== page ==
New York City Mayor Eric Adams announced Friday the city will ship willing migrants to other neighboring New York communities ahead of a surge of migrants expected to arrive in the city following the expiration of Title 42 next week.
Adams said the new program “will provide up to four months of temporary sheltering in nearby New York counties, outside of New York City, to single-adult men seeking asylum who are already in the city’s care.”
The program will launch with two hotels located in the small hamlets of Orange Lake and Orangeburg, with the potential to expand, the mayor said. Adams’ spokesperson, Fabien Levy, told CNN there is capacity for up to three hundred migrants between the two hotels initially, with the potential to “expand.”
Orange Lake is a hamlet in Orange County in upstate New York. The population was 9,770 at the 2020 Census. Orangeburg is a hamlet in the town of Orangetown in New York’s Rockland County, where around 4,600 people live, according to Census data.
“Despite calling on the federal government for a national decompression strategy since last year, and for a decompression strategy across the state, New York City has been left without the necessary support to manage this crisis,” Adams said. “With a vacuum of leadership, we are now being forced to undertake our own decompression strategy.”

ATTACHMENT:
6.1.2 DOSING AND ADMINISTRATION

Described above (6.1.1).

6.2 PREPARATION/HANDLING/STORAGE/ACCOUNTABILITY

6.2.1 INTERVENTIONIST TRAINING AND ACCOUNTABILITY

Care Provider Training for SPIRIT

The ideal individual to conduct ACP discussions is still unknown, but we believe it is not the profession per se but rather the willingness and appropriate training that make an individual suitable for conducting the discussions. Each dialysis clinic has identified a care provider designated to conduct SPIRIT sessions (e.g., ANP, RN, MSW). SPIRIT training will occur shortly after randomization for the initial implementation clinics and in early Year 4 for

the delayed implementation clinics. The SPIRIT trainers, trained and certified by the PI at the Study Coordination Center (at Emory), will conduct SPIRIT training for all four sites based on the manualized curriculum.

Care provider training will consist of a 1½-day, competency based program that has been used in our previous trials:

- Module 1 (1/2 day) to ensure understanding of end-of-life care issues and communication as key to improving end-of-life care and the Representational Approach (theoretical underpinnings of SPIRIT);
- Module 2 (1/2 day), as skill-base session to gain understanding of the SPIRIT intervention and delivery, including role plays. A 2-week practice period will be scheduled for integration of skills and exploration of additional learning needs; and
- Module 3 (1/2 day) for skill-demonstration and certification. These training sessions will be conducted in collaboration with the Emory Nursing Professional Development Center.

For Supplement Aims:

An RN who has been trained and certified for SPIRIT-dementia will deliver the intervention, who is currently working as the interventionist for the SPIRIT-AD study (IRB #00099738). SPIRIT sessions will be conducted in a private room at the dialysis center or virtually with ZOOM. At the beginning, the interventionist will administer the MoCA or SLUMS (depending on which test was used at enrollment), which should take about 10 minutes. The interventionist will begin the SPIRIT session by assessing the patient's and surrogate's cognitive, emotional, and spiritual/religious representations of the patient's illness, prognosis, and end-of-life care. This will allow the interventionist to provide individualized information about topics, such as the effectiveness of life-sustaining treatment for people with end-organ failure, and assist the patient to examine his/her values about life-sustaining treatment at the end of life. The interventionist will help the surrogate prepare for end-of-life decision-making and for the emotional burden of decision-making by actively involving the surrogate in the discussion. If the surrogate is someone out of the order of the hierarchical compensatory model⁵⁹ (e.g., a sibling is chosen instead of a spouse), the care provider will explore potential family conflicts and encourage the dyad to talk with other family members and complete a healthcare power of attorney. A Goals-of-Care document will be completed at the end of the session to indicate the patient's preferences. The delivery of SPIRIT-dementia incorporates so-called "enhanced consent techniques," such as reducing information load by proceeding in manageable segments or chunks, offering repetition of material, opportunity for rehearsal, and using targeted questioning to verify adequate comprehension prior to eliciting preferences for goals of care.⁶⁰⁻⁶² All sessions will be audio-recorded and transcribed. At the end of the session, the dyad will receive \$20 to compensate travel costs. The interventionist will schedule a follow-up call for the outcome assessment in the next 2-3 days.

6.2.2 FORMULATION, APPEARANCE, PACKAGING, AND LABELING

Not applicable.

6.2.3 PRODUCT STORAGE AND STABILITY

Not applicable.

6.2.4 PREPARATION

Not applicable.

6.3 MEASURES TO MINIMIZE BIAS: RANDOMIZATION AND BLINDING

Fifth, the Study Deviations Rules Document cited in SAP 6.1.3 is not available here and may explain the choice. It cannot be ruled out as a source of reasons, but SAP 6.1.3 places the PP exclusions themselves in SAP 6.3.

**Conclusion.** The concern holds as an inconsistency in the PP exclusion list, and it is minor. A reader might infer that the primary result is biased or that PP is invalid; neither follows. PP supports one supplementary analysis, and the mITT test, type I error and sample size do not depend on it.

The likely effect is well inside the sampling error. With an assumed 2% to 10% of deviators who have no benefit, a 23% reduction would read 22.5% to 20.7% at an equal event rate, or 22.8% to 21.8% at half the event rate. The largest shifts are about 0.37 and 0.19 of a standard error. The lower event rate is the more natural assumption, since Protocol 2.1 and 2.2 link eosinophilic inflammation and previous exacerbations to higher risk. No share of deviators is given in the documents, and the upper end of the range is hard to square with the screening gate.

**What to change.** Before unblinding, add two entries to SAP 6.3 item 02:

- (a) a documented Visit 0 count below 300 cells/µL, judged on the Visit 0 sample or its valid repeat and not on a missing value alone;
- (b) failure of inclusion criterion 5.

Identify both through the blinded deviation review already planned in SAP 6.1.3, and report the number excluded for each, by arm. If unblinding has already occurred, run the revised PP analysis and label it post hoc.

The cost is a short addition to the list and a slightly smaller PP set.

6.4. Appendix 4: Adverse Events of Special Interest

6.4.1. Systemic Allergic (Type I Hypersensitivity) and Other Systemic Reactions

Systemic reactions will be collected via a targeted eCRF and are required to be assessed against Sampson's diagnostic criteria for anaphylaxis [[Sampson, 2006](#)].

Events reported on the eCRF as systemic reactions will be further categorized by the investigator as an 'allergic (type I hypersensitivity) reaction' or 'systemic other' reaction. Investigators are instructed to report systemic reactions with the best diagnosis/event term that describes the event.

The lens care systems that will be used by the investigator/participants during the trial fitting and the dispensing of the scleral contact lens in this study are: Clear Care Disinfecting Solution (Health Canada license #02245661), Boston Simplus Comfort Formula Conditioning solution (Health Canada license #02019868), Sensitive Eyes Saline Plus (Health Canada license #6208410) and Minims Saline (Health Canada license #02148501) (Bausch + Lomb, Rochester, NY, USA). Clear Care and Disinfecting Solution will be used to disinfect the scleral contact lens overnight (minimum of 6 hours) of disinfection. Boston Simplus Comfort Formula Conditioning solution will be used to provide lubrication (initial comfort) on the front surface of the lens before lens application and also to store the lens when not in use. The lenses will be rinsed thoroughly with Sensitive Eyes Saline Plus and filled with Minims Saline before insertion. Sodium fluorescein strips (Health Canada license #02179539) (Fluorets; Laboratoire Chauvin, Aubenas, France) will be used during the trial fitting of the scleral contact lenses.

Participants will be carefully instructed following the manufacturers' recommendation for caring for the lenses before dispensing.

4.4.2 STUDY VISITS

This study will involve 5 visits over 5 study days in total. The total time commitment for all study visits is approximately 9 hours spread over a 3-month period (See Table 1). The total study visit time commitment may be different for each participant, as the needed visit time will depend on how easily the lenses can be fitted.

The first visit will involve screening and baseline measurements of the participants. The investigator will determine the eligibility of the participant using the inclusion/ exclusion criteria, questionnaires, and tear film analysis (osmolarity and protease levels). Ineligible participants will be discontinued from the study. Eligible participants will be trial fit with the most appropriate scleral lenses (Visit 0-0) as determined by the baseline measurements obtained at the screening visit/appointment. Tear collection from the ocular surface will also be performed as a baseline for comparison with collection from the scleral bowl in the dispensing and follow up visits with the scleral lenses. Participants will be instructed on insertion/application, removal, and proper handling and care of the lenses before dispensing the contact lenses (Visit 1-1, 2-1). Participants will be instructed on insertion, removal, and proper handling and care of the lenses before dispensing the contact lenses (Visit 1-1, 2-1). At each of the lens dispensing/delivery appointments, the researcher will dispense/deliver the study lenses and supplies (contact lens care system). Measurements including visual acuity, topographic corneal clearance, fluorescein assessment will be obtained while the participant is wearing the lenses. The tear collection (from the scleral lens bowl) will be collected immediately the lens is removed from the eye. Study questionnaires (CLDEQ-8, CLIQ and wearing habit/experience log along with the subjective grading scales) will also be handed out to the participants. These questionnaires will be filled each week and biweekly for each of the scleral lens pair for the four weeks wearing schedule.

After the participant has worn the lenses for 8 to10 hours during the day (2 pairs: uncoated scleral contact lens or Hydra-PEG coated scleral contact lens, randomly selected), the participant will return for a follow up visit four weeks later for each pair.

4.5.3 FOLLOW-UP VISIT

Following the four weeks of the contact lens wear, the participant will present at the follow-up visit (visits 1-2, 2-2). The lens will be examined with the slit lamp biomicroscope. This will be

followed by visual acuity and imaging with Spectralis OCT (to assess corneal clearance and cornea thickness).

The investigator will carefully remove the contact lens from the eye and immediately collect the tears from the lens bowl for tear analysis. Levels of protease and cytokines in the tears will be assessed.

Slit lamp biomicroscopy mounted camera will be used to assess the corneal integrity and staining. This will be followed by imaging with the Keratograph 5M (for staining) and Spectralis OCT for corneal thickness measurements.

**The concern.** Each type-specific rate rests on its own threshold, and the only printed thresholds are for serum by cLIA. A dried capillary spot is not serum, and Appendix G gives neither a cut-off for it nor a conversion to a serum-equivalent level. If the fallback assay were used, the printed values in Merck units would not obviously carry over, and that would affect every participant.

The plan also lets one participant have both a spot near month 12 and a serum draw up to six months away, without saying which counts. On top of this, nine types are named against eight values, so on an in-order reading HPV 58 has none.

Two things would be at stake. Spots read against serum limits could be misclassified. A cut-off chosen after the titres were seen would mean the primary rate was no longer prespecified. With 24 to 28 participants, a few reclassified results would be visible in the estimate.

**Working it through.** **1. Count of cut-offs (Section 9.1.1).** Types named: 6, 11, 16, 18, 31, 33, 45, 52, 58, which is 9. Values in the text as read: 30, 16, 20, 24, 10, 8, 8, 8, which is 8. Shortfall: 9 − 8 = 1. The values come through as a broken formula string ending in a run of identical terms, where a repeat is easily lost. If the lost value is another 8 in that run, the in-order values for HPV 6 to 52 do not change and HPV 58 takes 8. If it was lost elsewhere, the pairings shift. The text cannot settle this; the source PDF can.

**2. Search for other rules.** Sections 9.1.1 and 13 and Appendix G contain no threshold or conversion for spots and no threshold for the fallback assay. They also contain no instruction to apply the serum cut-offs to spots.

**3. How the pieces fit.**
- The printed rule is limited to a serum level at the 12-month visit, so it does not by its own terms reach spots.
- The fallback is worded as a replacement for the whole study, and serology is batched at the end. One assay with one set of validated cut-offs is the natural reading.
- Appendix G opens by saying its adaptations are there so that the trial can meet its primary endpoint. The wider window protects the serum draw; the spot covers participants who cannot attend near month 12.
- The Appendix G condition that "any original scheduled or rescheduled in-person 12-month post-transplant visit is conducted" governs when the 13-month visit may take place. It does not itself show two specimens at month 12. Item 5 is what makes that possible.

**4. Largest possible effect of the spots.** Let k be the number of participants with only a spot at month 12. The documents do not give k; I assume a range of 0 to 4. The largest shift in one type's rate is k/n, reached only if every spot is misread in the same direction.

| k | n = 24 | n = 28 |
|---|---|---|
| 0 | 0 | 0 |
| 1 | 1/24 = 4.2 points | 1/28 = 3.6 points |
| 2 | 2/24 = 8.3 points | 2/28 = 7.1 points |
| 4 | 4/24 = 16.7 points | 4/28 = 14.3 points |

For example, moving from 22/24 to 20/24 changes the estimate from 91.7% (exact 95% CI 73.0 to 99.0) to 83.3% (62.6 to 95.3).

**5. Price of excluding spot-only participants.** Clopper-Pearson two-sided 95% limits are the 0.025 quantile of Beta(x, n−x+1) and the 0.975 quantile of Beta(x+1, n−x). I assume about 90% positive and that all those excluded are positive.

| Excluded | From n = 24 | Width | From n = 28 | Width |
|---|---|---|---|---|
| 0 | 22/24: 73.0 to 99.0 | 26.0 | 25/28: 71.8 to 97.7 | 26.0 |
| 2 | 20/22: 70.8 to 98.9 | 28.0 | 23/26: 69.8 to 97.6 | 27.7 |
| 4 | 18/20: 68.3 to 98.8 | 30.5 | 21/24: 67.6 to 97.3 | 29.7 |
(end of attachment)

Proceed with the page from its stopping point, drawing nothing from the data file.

Adams said the mayors and county executives in both areas have been notified. CNN has reached out to local leaders in both Orange Lake and Orangeburg for their response to the mayor’s plan. CNN has also asked New York Gov. Kathy Hochul for her response to the mayor’s plan to transport migrants outside the city.
Rockland County Executive Ed Day expressed outrage over Adams’ plan on Friday.
“This is absurd and we will not stand for it,” Day said in a statement. “There is nothing humanitarian about a Sanctuary City sending busloads of people to a County that does not have the infrastructure to care for them.”
The Rockland County executive said he was initially provided with “few other details” about the City’s plan for asylum seekers, aside from that they will be housed at a local hotel. He said he later found out that New York City officials “plans to house about 340 adult males” in Orangeburg for four months with plans to secure them work permits to integrate into the community.
“Work permits typically take up to six months on average for asylum seekers to obtain and the County believes it is unlikely this will be achieved in four months,” Day said. “There is nothing coordinated about the situation but rather its duplicitous of Mayor Adams to surprise a locality that busloads of migrants are heading to their town.”
The statement goes on to criticize the chosen destination in Rockland where the migrants will be bused to, saying “it has no resources within walking distance.”